November 2008, TruckingInfo.com - Feature
Trailers these days get a little more respect than they used to. They're designed to last longer with less maintenance. Newer, more damaging de-icers have driven the development of new coatings and other solutions to corrosion problems. Trailer tracking systems allow fleets to keep track of both tethered and untethered units.
Like tractors, trailers require maintenance on brakes, wheel-ends and tires, which we've addressed in depth in other articles. But there are a lot of little, simple things you can do to help your trailer last longer, with less time and money spent on maintenance in the long run.
Some of these things you may not have thought of. Others may be overlooked in the day-to-day hustle of the trucking business.
The first step to a relatively trouble-free, long-lived trailer is the spec'ing process.
"If you spec good equipment out of the gate, over the long term your maintenance expenses are going to be a lot less," says Travis Hopkey, director of marketing for Phillips Industries, which supplies air and electrical products. "As we like to say, 'To pay for quality, you only have to flinch once.'"
It's important to spec the trailer properly for the application, keeping in mind the wear and tear it's likely to get during its life. There are also many options available that may cost you a little more up front, but will more than pay for themselves in less maintenance down the road.
"The biggest thing to do in keeping maintenance costs down is to be diligent in the way you spec the equipment," says Tim Gilbert, director of fleets and heavy-duty OEMs at Peterson Manufacturing, a lighting and electrical supplier. "My advice to fleets or owner-operators is never be afraid to contact a component manufacturer to make sure you're getting the whole story on what the capabilities and the application should be. You don't necessarily have to take what the OEM is giving you. Be diligent and do your research and make sure you get the biggest bang for the buck."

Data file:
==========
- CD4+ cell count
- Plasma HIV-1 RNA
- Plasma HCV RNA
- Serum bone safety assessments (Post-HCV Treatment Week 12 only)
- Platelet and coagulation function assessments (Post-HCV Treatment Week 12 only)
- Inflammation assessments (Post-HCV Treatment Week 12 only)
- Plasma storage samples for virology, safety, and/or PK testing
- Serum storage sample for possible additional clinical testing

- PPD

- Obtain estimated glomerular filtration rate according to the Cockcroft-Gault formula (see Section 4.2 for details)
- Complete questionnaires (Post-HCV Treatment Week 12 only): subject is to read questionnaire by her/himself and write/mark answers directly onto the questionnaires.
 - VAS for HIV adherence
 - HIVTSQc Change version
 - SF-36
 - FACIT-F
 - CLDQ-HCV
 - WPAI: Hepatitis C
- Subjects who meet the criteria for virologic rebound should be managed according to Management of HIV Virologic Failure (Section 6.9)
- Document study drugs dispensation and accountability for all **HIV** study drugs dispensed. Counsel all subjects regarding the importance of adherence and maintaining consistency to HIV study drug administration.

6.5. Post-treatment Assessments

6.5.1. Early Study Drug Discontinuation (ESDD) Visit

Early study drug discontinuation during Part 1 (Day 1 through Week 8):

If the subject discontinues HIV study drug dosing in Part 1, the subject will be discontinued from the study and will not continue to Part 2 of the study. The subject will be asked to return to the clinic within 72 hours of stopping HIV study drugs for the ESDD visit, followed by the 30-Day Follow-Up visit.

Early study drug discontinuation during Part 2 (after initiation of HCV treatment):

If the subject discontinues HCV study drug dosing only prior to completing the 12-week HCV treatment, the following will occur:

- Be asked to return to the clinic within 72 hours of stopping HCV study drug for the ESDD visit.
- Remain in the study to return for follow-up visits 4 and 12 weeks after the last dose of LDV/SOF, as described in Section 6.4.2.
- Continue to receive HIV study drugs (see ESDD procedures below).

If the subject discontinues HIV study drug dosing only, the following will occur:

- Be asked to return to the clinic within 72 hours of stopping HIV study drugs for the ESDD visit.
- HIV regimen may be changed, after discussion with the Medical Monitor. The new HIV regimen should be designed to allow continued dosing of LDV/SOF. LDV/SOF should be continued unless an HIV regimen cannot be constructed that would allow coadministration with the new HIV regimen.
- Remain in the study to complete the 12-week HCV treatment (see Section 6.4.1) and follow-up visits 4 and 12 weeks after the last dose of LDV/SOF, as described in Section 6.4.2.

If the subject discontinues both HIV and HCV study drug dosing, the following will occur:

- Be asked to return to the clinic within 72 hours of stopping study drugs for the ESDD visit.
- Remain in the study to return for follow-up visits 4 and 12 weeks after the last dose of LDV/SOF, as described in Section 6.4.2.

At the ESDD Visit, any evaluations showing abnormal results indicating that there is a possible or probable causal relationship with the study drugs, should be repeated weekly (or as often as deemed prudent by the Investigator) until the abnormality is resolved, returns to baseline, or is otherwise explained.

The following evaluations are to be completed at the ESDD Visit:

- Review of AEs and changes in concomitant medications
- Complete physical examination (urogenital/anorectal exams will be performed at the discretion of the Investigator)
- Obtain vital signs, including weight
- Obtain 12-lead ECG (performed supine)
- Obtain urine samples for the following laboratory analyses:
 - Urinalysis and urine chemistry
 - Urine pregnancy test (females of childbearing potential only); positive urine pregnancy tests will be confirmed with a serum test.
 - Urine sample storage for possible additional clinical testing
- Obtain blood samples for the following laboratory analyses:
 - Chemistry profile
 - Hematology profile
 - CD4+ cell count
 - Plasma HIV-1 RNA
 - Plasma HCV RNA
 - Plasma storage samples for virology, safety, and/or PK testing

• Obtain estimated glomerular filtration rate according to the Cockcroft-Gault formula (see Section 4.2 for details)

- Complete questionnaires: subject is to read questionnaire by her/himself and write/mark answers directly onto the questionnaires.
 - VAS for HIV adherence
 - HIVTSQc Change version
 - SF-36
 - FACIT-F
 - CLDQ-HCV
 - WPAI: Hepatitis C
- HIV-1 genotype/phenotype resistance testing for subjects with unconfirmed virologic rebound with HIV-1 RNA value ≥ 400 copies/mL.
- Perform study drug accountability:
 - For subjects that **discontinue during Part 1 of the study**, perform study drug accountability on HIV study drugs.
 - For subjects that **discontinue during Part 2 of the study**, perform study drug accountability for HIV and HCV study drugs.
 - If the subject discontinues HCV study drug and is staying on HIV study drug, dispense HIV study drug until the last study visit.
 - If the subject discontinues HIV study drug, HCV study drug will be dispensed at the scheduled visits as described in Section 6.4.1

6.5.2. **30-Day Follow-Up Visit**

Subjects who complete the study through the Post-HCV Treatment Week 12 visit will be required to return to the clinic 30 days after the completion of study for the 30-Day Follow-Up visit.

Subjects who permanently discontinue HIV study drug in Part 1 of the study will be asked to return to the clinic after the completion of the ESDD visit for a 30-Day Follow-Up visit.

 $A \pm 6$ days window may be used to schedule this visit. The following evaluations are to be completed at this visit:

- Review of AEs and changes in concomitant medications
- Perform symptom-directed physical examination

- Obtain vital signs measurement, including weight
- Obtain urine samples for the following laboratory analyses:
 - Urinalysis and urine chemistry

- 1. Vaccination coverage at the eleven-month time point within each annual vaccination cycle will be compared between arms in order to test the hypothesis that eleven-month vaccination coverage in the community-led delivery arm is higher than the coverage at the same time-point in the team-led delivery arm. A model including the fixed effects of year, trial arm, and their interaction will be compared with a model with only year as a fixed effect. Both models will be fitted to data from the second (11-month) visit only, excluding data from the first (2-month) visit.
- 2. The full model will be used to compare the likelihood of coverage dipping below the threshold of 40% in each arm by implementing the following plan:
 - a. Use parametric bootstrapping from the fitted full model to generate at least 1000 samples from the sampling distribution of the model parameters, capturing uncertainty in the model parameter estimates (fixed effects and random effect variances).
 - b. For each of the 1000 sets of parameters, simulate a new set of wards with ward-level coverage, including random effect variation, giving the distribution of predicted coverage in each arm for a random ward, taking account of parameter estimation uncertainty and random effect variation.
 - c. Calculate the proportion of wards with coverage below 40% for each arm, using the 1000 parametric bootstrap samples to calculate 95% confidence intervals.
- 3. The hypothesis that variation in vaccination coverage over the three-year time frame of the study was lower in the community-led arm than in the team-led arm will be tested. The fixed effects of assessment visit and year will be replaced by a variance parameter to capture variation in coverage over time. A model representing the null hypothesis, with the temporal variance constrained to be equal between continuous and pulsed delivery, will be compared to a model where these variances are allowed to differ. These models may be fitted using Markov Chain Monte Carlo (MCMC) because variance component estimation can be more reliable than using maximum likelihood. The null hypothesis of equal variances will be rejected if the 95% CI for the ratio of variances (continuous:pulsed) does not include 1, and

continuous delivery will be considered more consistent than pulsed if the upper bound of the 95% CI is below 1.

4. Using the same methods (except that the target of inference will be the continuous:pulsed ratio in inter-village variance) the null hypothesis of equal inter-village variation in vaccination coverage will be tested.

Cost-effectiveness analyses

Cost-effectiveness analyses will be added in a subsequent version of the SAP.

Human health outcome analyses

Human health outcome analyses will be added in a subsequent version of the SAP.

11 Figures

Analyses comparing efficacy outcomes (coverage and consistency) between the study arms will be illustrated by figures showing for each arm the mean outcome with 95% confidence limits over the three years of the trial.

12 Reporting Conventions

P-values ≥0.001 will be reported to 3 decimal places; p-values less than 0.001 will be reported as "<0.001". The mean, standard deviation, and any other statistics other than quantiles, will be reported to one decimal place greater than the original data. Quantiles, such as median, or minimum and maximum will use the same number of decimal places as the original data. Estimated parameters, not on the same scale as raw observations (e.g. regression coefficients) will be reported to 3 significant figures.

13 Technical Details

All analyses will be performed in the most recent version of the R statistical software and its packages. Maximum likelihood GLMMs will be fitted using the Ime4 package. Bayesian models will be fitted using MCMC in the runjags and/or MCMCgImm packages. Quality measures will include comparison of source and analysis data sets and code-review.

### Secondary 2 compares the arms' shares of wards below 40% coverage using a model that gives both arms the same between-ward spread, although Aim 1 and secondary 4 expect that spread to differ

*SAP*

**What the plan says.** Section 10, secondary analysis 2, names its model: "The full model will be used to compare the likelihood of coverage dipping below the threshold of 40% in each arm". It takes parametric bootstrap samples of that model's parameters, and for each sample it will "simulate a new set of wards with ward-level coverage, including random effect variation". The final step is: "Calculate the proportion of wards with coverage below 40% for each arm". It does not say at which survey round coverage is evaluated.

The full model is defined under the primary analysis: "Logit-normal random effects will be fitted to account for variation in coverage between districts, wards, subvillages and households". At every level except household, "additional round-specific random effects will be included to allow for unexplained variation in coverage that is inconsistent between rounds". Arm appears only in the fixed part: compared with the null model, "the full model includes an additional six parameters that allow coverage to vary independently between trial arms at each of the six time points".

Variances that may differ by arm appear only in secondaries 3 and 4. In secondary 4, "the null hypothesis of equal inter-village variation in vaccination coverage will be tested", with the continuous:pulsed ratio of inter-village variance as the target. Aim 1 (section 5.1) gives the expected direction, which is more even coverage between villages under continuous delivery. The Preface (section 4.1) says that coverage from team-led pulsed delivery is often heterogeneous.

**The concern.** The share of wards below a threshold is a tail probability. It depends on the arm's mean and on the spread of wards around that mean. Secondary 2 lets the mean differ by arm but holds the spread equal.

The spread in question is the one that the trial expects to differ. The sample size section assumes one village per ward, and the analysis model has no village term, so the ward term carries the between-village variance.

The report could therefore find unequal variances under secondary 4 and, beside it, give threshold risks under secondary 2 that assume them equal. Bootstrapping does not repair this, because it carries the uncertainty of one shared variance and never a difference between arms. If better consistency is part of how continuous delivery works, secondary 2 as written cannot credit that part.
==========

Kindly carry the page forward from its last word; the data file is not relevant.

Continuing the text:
Often, trailer buyers spec brakes and tires and the more expensive components on trailers, Hopkey says, "but focusing on smaller elements can really make a difference in maintenance costs."
For instance, sealed and modular wiring harnesses are standard now on many trailers, and if not, you should be spec'ing them. These harnesses keep out corrosion-causing moisture and de-icing chemicals. And if part of the wiring is damaged, for instance by a blown rear tire, part of the harness can easily be unplugged and replaced, points out Page Large, national fleet sales manager for lighting and electrical supplier Grote Industries.
Another commonly recommended spec is LED lighting, which is increasingly standard on trailers. It may cost more up front, but lasts many times longer than traditional incandescent lighting. If you're planning to keep your trailer longer than three or four years, LED lighting is a smart spec. At the very least, Hopkey says, spec LEDs on the top rails. "Thieves typically won't climb up a ladder to steal them, and that's the one that's expensive to repair."
The backside of lights are exposed on flatbed trailers, making them susceptible to corrosion-causing moisture and chemicals. On incandescent lights, that was addressed via a close-backed grommet. But when LEDs came along, mounted in a flange rather than a grommet, the backside was again exposed, explains Grote's Large. "So we developed a snap-in piece a few years ago that serves the same purpose as a close-backed grommet. We developed a cup, if you will, that snaps into the backside of a flange, so you're protecting your LEDs with a protective cover."
You may be able to extend the life of your brakes and your trailer tires by spec'ing a quick-exhaust or quick-release gladhand, Hopkey says. "Typically, air has to escape all the way back up to the tractor," he explains. "But with a quick-release right in front of the trailer, the air can escape a lot quicker." Too often, he says, drivers are already taking off before the brakes on the trailer have released, creating a "hop" or "bounce" of the trailer and putting more wear and tear on those brakes and flat-spotting tires.
While you're spec'ing gladhands, an anodized or cast iron gladhand will last longer and be more resistant to corrosion than the less-expensive aluminum ones. In addition, a polyurethane gladhand seal will last longer than the rubber kind. And if you're going to drop trailers, use a screen or a gladhand seal with dust flaps to keep bugs and other contaminants out of the air system.
Keeping to the air system, air lines are the focus of some new corrosion-resistant developments at Sloan Transportation Products, according to Tony Prusinski, marketing and product manager. Sloan uses a salt- and moisture-resistant plating initially designed for naval ships to fight corrosion on its new MaxxDuty hose assembly. These assemblies retain their swiveling ability and ability to be disassembled even after long-term exposure to corrosive chemicals.